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Table poses at Greet Our Grads

Attendees at the Greet Our Grads event, including Jerry and Connie Kerber (left and second from left) and Illinois State senior Jara Pinkham (back right).

Graduating seniors connect with 1857 Society donors at event

It didn’t take long for Illinois State University senior Jara Pinkham to spark a connection with Jerry and Connie Kerber.

They were paired up at a recent event bringing together Illinois State’s most generous donors, including the Kerbers, with graduating students like Pinkham. Connie Kerber worked in special education for 25 years in the Normal-based Unit 5 school district, where Pinkham just accepted a special education teacher position. Donor and student became mentor and mentee—all of them Redbirds.

“The two of them were jabbering at a thousand miles an hour,” said Jerry, a 1974 graduate and former president of Illinois State’s Alumni Association board. “It was a great conversation.”

Larry Dietz speaks to donors

President Larry Dietz speaks to donors and students at Greet Our Grads on Saturday, April 23, 2016.

Those connections were made throughout the event, called Greet Our Grads, held Saturday, April 23, outside the University Residence. Thirty students networked with more than 50 donors from Illinois State’s 1857 Society, which recognizes those who’ve made lifetime gifts of more than $50,000 to the University. Its name is a nod to the University’s founding in 1857.

The 1857 Society is comprised of visionary donors who give to a variety of campus areas and initiatives that reflect their personal passions, with one constant—they all invest in the lives of ISU’s students.

“We launched the Greet Our Grads brunch to provide an opportunity for donors to interact with a sampling of these students they have helped nurture over the past four years,” said Jillian Young, director of stewardship and donor relations for University Advancement. “It was an especially valuable event because the Class of 2016 participants also had the unique privilege of receiving mentorship during the brunch from this successful group of alumni and friends.”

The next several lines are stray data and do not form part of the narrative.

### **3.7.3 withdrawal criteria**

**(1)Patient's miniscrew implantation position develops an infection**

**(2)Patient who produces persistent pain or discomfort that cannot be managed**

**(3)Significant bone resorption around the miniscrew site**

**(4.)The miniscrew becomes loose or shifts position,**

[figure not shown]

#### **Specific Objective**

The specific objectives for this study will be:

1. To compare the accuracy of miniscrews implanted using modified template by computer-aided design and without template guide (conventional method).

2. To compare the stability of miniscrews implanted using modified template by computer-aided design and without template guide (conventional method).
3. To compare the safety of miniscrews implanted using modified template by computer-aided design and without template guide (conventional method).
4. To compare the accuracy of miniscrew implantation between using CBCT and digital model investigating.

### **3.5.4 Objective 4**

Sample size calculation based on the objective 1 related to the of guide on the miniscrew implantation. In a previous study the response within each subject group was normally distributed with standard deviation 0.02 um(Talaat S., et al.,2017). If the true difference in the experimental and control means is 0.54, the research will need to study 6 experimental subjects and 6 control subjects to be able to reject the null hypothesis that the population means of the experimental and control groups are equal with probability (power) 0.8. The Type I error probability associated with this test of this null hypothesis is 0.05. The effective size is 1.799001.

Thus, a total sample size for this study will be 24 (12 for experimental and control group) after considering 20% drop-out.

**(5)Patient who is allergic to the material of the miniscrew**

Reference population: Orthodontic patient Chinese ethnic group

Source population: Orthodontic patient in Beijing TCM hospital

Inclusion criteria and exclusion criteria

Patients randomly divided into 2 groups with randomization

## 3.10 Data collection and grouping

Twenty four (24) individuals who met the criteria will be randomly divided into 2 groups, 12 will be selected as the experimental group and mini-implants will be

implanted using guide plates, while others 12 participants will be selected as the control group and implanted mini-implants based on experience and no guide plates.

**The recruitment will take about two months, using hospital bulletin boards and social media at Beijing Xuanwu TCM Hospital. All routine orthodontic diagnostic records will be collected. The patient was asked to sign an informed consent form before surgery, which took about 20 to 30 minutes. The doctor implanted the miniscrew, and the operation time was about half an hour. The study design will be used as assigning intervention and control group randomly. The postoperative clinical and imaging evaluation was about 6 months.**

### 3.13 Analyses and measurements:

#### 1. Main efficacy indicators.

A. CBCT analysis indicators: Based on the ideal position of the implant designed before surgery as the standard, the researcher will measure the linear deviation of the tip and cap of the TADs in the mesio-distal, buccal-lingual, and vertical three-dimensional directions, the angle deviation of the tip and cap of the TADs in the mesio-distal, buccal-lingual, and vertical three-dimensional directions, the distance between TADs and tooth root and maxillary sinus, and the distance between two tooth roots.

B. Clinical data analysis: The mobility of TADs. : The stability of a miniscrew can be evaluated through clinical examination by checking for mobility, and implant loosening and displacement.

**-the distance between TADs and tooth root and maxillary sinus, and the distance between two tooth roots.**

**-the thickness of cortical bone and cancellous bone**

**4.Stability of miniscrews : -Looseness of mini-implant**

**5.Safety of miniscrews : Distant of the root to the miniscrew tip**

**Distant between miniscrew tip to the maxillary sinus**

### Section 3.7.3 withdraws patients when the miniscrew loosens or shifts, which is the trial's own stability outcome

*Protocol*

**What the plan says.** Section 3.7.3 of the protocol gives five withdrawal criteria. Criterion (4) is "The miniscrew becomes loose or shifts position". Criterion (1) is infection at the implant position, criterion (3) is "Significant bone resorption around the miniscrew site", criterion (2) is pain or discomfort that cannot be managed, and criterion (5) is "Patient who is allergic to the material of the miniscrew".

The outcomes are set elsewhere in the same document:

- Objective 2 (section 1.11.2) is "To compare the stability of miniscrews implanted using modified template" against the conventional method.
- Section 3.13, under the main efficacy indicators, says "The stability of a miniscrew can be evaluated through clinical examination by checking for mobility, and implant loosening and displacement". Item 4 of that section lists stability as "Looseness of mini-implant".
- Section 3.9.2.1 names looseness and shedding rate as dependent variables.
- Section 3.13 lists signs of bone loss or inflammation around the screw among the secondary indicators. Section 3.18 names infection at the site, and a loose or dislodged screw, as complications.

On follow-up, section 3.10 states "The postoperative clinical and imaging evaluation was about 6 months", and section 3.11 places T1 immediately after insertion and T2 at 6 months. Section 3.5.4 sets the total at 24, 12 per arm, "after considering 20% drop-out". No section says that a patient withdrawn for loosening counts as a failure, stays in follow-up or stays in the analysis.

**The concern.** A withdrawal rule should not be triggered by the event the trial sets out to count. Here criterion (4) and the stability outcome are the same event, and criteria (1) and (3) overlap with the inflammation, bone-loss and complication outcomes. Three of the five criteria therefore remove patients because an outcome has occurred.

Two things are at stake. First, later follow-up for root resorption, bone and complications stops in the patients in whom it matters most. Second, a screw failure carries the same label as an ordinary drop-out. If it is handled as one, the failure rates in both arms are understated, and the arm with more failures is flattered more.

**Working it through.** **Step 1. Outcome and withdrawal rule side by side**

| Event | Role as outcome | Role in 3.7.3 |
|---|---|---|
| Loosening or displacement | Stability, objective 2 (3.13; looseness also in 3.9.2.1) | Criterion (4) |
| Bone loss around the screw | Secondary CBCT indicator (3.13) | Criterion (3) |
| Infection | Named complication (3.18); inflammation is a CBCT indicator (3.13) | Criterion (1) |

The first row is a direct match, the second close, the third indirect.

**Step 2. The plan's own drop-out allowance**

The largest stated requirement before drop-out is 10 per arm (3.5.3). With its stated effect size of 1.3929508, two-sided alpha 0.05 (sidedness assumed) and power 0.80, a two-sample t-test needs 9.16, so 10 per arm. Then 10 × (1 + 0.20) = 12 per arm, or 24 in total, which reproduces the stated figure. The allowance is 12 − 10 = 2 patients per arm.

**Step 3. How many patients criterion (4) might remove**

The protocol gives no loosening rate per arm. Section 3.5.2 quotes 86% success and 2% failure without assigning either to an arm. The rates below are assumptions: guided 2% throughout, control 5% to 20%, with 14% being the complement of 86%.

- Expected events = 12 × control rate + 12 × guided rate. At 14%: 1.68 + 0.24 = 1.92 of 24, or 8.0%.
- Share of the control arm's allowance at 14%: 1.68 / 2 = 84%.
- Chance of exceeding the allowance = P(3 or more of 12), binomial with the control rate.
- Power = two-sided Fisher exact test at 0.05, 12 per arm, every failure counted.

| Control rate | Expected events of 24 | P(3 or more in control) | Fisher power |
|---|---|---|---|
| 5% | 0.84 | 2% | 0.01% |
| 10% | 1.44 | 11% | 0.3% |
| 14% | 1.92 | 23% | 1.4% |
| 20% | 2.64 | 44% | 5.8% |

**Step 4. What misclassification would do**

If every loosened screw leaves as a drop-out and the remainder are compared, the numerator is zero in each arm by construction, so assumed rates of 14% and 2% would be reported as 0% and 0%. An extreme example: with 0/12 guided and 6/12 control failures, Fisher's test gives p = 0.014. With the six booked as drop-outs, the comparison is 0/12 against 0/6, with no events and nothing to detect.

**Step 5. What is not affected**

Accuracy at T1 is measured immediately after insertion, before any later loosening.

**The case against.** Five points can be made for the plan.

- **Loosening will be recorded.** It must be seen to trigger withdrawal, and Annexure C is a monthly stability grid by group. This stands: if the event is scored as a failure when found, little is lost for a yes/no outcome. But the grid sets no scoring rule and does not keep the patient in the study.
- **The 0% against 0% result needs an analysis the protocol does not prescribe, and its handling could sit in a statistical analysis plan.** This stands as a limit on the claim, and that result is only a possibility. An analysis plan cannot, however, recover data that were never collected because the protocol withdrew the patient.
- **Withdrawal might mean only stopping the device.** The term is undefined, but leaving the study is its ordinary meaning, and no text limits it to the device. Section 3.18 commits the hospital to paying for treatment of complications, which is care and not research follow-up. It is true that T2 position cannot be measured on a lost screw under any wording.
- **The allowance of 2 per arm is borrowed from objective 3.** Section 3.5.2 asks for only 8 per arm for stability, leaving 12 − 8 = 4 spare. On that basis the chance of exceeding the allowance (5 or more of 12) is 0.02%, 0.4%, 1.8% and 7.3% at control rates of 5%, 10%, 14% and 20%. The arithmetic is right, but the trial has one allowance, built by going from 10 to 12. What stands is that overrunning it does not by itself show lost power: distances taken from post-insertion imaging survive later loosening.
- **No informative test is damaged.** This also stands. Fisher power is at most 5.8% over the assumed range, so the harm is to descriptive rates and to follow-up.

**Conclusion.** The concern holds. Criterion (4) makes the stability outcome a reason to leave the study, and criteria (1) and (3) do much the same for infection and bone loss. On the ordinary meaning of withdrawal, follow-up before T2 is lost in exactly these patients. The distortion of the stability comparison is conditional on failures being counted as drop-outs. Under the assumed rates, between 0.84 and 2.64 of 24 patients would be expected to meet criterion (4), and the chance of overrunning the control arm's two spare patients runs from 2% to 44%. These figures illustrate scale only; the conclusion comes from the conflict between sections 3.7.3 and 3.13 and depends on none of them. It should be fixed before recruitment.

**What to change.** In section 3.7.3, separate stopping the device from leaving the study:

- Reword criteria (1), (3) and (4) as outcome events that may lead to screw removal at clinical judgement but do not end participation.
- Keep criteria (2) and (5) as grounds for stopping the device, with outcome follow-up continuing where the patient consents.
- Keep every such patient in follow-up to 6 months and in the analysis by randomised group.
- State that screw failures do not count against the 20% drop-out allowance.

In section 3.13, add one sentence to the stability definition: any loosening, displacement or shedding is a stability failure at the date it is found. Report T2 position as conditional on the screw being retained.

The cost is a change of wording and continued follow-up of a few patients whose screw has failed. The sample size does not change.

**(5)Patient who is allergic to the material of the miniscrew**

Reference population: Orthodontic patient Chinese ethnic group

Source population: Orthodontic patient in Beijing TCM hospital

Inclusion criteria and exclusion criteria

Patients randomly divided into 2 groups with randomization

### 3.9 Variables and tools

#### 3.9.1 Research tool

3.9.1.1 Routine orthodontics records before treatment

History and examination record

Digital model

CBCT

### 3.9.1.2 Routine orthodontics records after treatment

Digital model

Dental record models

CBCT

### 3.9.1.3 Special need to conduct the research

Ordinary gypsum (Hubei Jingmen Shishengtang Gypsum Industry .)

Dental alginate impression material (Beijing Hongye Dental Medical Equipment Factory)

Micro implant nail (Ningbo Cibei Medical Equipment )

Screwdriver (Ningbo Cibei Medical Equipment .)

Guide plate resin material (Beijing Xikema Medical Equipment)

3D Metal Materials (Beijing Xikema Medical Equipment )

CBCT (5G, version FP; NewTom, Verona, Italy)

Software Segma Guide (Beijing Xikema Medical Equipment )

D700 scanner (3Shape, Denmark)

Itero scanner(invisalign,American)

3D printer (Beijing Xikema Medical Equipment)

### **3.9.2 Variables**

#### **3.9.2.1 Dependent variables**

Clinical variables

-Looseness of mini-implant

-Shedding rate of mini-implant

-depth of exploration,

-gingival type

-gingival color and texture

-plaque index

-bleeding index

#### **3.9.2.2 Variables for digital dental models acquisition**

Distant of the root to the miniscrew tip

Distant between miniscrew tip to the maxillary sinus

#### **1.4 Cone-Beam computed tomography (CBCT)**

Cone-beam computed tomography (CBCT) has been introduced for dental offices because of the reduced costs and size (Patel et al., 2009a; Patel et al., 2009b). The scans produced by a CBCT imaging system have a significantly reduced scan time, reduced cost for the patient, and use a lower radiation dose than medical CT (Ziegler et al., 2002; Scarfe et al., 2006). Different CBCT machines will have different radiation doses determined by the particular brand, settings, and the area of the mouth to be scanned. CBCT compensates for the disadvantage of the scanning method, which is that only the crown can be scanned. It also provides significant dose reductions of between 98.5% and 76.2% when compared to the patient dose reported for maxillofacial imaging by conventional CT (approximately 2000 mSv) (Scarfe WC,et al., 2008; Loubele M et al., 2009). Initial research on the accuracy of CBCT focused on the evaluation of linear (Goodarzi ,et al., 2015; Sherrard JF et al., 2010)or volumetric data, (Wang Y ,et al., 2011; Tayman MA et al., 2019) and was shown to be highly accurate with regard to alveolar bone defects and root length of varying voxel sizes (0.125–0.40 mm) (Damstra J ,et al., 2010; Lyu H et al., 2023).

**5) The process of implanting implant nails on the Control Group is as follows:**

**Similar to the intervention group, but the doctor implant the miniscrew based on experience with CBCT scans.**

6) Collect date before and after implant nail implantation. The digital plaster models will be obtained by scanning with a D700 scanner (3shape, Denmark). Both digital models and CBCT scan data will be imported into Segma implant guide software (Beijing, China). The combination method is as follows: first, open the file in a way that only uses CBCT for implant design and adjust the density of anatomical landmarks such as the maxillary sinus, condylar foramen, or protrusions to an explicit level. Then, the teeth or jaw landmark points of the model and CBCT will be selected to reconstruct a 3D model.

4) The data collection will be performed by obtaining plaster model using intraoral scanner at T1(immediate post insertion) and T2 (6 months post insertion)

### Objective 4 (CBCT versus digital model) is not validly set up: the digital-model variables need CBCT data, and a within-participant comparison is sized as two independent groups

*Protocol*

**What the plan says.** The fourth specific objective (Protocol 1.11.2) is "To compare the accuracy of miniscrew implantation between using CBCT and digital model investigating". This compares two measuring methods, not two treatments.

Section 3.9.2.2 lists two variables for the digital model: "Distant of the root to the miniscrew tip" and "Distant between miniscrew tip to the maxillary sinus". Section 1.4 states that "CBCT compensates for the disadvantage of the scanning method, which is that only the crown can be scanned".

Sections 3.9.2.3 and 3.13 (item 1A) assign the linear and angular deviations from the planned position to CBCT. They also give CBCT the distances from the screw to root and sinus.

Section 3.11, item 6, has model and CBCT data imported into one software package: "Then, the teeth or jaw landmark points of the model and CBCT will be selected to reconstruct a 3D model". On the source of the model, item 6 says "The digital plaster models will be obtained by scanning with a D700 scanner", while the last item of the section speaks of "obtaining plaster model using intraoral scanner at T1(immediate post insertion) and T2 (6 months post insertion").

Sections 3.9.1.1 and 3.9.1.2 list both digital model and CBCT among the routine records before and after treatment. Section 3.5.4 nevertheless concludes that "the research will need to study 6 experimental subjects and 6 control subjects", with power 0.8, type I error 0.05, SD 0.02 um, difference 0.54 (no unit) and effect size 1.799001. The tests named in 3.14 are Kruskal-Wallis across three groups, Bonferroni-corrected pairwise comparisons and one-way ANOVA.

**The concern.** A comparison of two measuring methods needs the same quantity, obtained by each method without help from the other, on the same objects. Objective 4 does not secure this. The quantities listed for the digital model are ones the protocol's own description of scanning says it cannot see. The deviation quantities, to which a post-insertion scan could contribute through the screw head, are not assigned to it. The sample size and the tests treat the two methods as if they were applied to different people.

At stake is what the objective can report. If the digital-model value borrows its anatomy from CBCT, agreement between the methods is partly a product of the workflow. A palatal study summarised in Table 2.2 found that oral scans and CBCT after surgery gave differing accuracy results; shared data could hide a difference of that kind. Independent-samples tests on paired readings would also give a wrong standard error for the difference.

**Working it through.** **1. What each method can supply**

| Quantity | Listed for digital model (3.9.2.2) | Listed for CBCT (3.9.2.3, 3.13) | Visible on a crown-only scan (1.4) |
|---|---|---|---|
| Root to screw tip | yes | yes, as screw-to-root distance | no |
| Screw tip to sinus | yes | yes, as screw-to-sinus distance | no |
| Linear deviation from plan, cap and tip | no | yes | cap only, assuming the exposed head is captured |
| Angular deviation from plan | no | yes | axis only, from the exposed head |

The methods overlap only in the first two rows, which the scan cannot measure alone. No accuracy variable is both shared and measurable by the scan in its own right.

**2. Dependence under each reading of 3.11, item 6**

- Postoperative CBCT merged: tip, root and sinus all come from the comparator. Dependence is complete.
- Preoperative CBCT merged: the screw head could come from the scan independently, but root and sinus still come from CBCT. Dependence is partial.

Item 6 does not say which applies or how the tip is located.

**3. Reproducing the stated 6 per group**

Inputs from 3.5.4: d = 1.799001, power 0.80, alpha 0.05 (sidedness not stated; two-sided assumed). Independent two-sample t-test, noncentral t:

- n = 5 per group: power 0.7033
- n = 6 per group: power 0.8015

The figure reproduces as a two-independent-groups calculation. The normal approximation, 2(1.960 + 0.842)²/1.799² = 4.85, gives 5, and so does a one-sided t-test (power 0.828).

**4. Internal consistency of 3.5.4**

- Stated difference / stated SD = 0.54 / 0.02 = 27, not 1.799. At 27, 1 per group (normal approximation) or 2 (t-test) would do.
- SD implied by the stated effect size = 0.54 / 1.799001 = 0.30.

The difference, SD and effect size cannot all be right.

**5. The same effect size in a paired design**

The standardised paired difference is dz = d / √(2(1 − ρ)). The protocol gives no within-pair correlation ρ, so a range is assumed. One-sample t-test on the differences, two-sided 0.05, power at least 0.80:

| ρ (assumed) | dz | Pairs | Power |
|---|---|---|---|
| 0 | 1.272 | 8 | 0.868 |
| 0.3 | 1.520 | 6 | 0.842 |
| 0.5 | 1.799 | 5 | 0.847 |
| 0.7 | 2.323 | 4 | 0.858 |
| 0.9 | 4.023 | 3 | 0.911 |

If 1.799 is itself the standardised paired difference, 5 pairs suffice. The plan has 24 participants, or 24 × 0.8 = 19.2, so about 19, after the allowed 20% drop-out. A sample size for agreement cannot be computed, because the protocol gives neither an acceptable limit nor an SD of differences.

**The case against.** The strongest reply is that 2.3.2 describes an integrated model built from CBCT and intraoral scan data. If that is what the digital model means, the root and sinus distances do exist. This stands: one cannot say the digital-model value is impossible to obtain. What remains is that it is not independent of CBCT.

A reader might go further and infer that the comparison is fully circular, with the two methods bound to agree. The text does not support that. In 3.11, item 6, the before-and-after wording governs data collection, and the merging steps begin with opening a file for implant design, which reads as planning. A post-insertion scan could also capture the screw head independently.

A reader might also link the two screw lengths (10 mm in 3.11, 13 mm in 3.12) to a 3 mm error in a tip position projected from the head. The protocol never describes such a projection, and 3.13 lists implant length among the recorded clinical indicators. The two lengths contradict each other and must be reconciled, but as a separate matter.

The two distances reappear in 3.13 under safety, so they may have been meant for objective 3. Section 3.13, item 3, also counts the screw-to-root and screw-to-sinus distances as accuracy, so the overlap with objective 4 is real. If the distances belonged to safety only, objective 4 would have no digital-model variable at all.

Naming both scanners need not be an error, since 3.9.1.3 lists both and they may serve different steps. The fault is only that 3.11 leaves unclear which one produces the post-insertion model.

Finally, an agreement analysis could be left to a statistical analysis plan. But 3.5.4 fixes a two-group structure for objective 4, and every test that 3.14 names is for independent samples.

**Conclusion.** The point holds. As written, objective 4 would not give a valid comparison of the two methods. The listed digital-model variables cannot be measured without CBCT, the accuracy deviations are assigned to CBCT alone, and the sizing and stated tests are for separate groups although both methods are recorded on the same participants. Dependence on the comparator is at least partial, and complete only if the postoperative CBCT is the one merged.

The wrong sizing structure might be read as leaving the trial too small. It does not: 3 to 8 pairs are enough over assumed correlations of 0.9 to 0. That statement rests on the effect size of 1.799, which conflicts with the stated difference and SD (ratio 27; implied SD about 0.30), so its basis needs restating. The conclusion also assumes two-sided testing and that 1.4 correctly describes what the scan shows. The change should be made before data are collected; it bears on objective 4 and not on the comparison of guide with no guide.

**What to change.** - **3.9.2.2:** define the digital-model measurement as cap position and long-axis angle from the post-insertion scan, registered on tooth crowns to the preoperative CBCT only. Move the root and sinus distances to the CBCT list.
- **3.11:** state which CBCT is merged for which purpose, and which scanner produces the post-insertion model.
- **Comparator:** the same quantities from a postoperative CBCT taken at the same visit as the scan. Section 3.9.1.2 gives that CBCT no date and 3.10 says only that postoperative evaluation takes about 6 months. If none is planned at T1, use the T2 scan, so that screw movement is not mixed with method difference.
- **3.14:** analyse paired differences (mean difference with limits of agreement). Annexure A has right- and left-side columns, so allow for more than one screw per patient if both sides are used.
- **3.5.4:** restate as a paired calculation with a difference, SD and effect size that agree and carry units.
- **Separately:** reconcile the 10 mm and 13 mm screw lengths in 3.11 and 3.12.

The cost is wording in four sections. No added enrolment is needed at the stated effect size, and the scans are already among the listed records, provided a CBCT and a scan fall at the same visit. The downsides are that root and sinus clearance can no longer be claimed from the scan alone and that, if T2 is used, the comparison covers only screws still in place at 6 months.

Pinkham said it was an honor to represent the Department of Special Education at the event. Her conversation with the Kerbers also veered into mentorship, with the Kerbers stressing the importance of networking and how beneficial it is to be an excellent communicator.

“This event really showed how much the donors truly care about the University and the students benefiting from such a quality education,” said Pinkham, who also mingled with President Larry Dietz. “It really makes me proud about being a Redbird and soon being an alumna of the University.”

Jerry Kerber was also impressed by the first-time event, which preceded the Redbird football spring game.

Yes, Illinois State’s 1857 Society donors give money to the University, but that’s not all, he said.

“We have so much more that we want to contribute,” Kerber said. “This mentorship, it’s invaluable. You can’t put a price on it. That’s what these young people are looking for, any way they can get it.”

The newest group of 1857 Society donors will be inducted at October’s A Tasty Tour event.

Learn more about how private giving impacts Illinois State University.

Ryan Denham can be reached at rmdenha@IllinoisState.edu.

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